As part of his plan, Richard asks out Anne and, apprehensively, she agrees, unaware of Richard’s ulterior motives. He learns more about himself than he anticipates from her, yet it does not deter him from his mission.
Villanueva is stunning and adept as the seemingly privileged Anne, bringing a strong yet subdued vulnerability to her character. She seeks to escape life at Roseland and move to New York to become a professional dancer.
One of Richard’s strongest adversaries in the play is the tough, vivacious “Buck” (Shannon DeVido), both intelligent foil and admirable foe for the vengeful young Richard. He feels she should be his ally (a la "Les Liaisons Dangereuses") as she lives with spinal muscular atrophy.
However, Richard soon realizes he could never be in her league - and she reminds him of this, repeatedly, much to her own self-serving pleasure, throughout the show.
(Shannon DeVido, Gregg Mozgala, Portland Thomas in "Teenage Dick," a darkly funny, modern-day spin on Richard III playing December 3, 2021 through January 2, 2022 at The Huntington Calderwood/BCA. Photo: Teresa Castracane)
Whether it is a result of Lew’s impeccable writing, (Tony® Award nominee) Moritz Von Stuelpnagel’s directing, or DeVido’s spot on delivery (more likely a combination of all elements), it is still DeVido’s character that rises above the occasionally “gimmicky” plot to soar over the rest of the cast.
"Bloody thou art, bloody will be thy end; Shame serves thy life and doth thy death attend."
DeVido brings to the stage a singular performance because Buck is smart, rude, crude, lewd, superficial and totally unapologetic. She knows exactly what Richard is up to, causing him no end of grief, which she thoroughly enjoys. Hers is a master class in comedic timing.
The set design for “Roseland High” by Wilson Chin is deceptively simple but works on multiple levels. The built-in lockers embedded into flats, a red, white & blue color array and the outline structure so the school vaguely represents a Shakespearean castle are wonderful, unobtrusive nods to the source material.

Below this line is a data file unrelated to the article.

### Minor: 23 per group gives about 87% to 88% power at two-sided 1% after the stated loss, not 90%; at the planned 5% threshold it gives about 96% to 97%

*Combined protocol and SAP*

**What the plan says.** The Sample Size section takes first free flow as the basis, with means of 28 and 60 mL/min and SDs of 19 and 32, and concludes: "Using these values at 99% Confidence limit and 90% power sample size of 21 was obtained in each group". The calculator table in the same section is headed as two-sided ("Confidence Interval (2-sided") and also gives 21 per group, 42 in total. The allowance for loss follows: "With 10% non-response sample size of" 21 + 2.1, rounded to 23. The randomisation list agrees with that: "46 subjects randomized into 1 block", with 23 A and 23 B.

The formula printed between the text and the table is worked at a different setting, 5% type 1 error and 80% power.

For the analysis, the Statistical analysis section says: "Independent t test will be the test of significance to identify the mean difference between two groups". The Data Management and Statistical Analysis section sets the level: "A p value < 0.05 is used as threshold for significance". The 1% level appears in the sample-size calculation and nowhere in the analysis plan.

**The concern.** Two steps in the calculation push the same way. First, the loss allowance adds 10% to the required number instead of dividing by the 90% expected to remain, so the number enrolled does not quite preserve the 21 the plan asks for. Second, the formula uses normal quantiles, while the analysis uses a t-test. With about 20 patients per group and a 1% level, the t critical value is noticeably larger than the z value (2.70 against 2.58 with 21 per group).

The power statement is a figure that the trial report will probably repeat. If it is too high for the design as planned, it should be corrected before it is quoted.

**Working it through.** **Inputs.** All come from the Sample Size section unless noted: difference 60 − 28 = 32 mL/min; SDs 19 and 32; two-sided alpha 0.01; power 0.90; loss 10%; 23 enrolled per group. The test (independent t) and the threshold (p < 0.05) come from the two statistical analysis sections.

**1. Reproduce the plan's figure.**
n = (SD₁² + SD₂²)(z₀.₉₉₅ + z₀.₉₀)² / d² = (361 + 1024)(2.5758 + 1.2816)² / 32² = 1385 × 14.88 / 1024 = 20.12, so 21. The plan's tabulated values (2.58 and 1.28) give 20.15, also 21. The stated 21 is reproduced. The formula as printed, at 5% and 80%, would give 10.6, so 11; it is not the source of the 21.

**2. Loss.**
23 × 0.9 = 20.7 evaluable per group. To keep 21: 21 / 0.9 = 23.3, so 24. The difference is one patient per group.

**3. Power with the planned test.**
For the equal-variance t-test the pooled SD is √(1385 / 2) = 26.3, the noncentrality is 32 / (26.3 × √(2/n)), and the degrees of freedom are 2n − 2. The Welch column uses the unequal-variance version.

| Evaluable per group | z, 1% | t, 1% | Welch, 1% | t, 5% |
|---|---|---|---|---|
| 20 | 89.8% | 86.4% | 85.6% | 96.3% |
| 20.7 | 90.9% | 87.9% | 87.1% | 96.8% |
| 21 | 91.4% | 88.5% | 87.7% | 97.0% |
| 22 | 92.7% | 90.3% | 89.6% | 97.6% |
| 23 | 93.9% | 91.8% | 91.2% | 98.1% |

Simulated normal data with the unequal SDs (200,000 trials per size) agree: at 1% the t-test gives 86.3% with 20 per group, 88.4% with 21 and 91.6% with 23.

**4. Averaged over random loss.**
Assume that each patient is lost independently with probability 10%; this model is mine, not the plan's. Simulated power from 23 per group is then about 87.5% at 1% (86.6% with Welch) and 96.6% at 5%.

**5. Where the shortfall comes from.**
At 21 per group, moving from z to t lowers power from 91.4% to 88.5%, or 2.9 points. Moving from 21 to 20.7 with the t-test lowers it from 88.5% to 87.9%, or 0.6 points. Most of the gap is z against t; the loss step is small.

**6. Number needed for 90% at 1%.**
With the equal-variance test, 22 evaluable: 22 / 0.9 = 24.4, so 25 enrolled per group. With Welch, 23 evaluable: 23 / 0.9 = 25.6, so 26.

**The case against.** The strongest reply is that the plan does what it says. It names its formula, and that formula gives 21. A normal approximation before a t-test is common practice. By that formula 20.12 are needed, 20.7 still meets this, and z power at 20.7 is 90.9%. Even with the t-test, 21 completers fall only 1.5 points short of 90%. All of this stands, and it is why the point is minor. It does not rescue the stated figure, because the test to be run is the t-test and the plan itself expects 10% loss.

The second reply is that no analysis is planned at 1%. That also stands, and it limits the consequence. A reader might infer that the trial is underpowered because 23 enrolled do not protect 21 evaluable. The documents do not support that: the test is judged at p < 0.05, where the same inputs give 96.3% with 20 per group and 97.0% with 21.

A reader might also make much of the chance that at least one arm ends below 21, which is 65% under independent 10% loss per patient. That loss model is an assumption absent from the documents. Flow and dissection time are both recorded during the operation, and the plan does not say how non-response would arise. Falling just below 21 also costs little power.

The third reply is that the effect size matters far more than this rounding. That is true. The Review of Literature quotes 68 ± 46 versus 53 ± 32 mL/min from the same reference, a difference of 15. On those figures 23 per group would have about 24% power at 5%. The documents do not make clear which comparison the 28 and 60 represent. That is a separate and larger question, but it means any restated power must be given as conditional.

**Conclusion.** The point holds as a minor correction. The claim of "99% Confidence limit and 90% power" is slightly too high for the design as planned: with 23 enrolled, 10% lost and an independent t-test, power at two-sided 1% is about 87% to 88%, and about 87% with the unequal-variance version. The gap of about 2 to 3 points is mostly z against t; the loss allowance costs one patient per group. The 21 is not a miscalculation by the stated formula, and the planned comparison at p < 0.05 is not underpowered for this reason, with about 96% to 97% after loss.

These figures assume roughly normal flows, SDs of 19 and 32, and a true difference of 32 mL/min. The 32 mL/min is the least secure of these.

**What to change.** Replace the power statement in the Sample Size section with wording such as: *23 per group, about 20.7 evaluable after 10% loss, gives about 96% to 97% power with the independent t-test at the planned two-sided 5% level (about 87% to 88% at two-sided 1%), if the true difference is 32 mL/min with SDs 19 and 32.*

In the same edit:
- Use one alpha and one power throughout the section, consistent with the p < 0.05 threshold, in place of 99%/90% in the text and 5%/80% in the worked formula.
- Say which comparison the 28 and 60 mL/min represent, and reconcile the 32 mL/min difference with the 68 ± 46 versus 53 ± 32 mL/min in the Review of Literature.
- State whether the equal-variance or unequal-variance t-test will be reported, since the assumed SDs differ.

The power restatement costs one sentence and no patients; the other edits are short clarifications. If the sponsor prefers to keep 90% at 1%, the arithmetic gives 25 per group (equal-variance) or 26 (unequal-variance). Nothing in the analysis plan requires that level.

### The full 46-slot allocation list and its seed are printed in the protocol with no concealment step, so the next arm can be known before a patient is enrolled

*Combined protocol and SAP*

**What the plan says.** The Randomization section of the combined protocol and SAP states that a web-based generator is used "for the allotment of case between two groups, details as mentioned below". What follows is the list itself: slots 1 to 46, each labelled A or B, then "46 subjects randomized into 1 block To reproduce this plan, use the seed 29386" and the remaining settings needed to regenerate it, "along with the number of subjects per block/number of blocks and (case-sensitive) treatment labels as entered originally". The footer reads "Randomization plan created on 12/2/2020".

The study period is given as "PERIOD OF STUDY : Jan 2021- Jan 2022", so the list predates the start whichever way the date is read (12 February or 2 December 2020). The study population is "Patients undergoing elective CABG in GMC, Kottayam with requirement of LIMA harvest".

(A scene from "Teenage Dick" playing December 3, 2021 - January 2, 2022 at The Huntington Calderwood/BCA)
The center stage walls open up toward the end of the show to reveal significantly advanced specialized lighting used for a school dance scene where Richard and Anne both “strut their stuff.” There are some finely executed dance moves by the duo thanks to choreographer Jennifer Weber.
There are moments in this show which run the gamut of funny, morbid, grotesque, mean-spirited to downright cruel – many traits one might find in Shakespeare – or in high school.
In the end, this play proves just how much "Richard Loves Richard."
The show's approximate run time is one hour 45 minutes with no intermission.
Kevin T. Baldwin is a member of the American Theatre Critics Association (ATCA)
ABOUT THE SHOW
As the winter formal gives way to a glorious spring fling at Roseland High School, we enter the world of Mike Lew’s darkly funny, modern-day spin on Richard III. Tony Award nominee Moritz von Stuelpnagel (Hand to God on Broadway) directs this ruthless and hilarious new play about a young man who, after years of torment by his classmates for his cerebral palsy, decides to campaign for student body president. But is it better to be loved or feared? And how far will he go to realize his ambition? The New York Times cheers “moving, exciting, and profoundly eye-opening.” Produced in association with Woolly Mammoth Theatre Company and Pasadena PlayhouseArtwork: Gregg Mozgala, photo: Carol Rosegg
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ABOUT THE HUNTINGTON THEATRE COMPANY
The Huntington Theatre Company is Boston’s leading professional theatre and one of the region’s premier cultural assets since its founding in 1982. Recipient of the 2013 Regional Theatre Tony Award, the Huntington brings together superb local and national talent and produces a mix of groundbreaking new works and classics made current to create award-winning productions. The Huntington runs nationally renowned programs in education and new play development and serves the local theatre community through its operation of the Calderwood Pavilion at the BCA. The Huntington has long been an anchor cultural institution of Huntington Avenue, the Avenue of the Arts, and will remain so on a permanent basis with plans to convert the Huntington Avenue Theatre into a first-rate, modern venue with expanded services to audiences, artists, and the community. The Huntington cultivates, celebrates, and champions theatre as an art form. For more information, visit huntingtontheatre.org. OFFICES: 560 Harrison Avenue, Boston MA 02118CALL # 617-266-7900